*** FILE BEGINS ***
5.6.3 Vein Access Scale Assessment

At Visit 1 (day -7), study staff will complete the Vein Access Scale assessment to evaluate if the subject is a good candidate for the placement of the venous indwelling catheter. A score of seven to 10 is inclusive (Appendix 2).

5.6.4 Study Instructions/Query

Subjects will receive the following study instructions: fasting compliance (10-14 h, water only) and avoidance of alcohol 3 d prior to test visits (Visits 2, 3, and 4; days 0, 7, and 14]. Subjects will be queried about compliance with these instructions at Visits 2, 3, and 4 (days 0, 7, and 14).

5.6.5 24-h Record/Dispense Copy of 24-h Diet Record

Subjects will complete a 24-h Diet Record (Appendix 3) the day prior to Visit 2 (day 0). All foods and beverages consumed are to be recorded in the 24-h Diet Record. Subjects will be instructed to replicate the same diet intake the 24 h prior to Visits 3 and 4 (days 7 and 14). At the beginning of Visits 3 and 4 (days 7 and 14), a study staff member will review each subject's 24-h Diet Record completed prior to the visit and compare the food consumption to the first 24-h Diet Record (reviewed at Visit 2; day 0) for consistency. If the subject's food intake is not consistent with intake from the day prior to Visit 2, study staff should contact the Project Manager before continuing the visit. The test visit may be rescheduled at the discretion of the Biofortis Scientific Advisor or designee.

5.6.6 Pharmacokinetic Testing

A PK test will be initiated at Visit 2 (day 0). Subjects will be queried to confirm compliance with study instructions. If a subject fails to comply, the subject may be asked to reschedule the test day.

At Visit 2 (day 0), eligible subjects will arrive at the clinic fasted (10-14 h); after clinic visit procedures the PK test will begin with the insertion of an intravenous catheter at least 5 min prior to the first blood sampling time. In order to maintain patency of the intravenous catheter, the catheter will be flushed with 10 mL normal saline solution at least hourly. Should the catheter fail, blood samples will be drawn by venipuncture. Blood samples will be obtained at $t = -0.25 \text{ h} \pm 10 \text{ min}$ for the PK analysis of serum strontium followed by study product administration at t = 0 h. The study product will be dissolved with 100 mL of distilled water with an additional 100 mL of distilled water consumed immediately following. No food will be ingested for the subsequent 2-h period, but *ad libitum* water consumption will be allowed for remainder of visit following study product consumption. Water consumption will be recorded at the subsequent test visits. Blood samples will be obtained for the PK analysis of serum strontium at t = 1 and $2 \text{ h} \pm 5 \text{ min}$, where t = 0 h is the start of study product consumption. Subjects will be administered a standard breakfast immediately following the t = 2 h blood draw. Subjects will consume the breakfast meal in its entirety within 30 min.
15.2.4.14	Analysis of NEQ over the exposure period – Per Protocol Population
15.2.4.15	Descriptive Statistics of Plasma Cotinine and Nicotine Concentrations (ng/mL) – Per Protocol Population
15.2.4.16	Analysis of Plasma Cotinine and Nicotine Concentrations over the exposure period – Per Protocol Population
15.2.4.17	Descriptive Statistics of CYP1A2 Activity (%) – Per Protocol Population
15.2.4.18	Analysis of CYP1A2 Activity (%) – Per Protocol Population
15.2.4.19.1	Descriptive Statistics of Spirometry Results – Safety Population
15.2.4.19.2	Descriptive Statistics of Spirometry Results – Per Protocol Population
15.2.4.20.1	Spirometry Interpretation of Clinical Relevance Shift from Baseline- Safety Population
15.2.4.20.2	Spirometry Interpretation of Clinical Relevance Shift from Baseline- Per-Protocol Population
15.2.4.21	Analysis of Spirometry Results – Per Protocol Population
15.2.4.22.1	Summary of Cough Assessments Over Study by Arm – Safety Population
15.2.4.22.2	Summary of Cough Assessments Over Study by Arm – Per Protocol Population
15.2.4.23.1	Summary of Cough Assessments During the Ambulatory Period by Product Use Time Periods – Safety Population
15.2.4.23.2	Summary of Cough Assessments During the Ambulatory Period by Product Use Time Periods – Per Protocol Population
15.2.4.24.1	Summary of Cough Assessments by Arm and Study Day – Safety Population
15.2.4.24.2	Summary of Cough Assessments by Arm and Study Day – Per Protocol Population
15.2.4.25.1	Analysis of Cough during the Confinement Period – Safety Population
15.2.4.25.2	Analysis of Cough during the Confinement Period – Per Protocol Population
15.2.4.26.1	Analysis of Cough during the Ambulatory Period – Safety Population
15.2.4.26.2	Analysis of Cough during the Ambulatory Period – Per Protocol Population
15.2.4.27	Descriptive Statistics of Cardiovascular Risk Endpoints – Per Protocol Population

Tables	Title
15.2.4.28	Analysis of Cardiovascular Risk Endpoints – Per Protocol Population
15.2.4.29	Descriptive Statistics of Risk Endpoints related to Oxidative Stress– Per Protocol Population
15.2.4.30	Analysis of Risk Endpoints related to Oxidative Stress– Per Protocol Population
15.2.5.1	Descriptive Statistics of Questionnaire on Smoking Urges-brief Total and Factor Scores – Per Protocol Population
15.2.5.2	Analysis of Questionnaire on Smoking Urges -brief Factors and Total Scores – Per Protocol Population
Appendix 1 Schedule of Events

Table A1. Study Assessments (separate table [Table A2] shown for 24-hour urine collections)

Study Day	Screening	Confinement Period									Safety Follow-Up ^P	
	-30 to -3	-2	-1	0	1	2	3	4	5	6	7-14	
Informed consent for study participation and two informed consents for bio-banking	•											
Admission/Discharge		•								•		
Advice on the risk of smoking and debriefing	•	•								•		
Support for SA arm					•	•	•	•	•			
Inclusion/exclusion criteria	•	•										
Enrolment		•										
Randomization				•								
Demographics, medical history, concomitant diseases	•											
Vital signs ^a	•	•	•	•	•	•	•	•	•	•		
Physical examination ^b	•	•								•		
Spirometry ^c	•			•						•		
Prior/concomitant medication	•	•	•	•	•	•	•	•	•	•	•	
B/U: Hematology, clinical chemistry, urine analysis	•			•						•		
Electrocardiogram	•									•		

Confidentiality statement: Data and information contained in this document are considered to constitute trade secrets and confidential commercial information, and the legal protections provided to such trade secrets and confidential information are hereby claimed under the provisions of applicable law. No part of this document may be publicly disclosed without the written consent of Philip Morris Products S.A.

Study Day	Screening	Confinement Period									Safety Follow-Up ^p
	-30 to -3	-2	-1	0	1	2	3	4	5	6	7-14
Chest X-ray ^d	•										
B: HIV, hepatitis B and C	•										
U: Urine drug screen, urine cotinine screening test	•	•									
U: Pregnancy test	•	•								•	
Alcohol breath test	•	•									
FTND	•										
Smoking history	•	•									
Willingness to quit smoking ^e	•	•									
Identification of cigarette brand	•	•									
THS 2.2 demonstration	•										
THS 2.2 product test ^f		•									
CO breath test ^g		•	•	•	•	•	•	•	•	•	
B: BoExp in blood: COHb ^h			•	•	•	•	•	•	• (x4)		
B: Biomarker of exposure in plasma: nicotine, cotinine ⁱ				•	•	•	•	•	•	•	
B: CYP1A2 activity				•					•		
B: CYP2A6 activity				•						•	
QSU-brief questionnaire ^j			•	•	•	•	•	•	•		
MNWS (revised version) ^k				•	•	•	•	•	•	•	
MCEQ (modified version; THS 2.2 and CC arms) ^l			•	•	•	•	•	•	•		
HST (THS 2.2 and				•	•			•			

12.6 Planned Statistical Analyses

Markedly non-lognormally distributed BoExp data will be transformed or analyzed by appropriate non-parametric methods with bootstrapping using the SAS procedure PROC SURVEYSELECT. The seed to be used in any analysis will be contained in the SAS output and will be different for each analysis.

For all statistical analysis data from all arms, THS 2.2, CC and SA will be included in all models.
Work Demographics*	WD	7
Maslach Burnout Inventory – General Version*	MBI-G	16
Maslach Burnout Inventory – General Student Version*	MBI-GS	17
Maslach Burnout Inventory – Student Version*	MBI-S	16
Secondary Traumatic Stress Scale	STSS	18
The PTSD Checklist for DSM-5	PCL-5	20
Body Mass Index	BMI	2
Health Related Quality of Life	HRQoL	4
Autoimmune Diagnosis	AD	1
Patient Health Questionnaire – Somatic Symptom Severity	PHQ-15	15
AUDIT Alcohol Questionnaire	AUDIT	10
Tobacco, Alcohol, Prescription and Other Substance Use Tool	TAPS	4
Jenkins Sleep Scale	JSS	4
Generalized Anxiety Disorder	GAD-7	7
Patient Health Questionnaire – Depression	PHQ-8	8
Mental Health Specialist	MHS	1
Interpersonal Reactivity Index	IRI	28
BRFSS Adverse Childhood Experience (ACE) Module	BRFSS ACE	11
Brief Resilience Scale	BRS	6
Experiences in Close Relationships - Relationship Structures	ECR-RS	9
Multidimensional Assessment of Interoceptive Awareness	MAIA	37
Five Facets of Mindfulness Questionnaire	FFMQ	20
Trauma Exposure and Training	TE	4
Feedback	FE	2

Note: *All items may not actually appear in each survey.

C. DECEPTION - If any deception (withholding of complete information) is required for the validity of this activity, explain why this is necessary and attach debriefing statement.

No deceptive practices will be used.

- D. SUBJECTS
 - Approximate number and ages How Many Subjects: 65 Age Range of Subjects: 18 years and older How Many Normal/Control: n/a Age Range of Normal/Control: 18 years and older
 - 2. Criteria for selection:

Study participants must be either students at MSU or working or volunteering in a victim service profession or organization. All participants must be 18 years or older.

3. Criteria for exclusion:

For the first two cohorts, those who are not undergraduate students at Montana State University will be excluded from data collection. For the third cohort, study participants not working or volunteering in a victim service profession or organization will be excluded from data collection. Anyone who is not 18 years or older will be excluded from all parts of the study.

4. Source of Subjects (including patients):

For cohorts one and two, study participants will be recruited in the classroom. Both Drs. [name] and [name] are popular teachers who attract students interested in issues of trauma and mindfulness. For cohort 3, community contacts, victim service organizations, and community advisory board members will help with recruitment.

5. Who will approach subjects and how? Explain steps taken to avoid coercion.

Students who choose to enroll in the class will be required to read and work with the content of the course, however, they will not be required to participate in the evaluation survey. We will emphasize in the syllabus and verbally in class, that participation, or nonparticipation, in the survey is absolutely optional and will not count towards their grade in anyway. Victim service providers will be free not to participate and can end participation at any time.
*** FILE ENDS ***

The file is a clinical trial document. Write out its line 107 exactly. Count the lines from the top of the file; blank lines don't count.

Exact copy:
No deceptive practices will be used.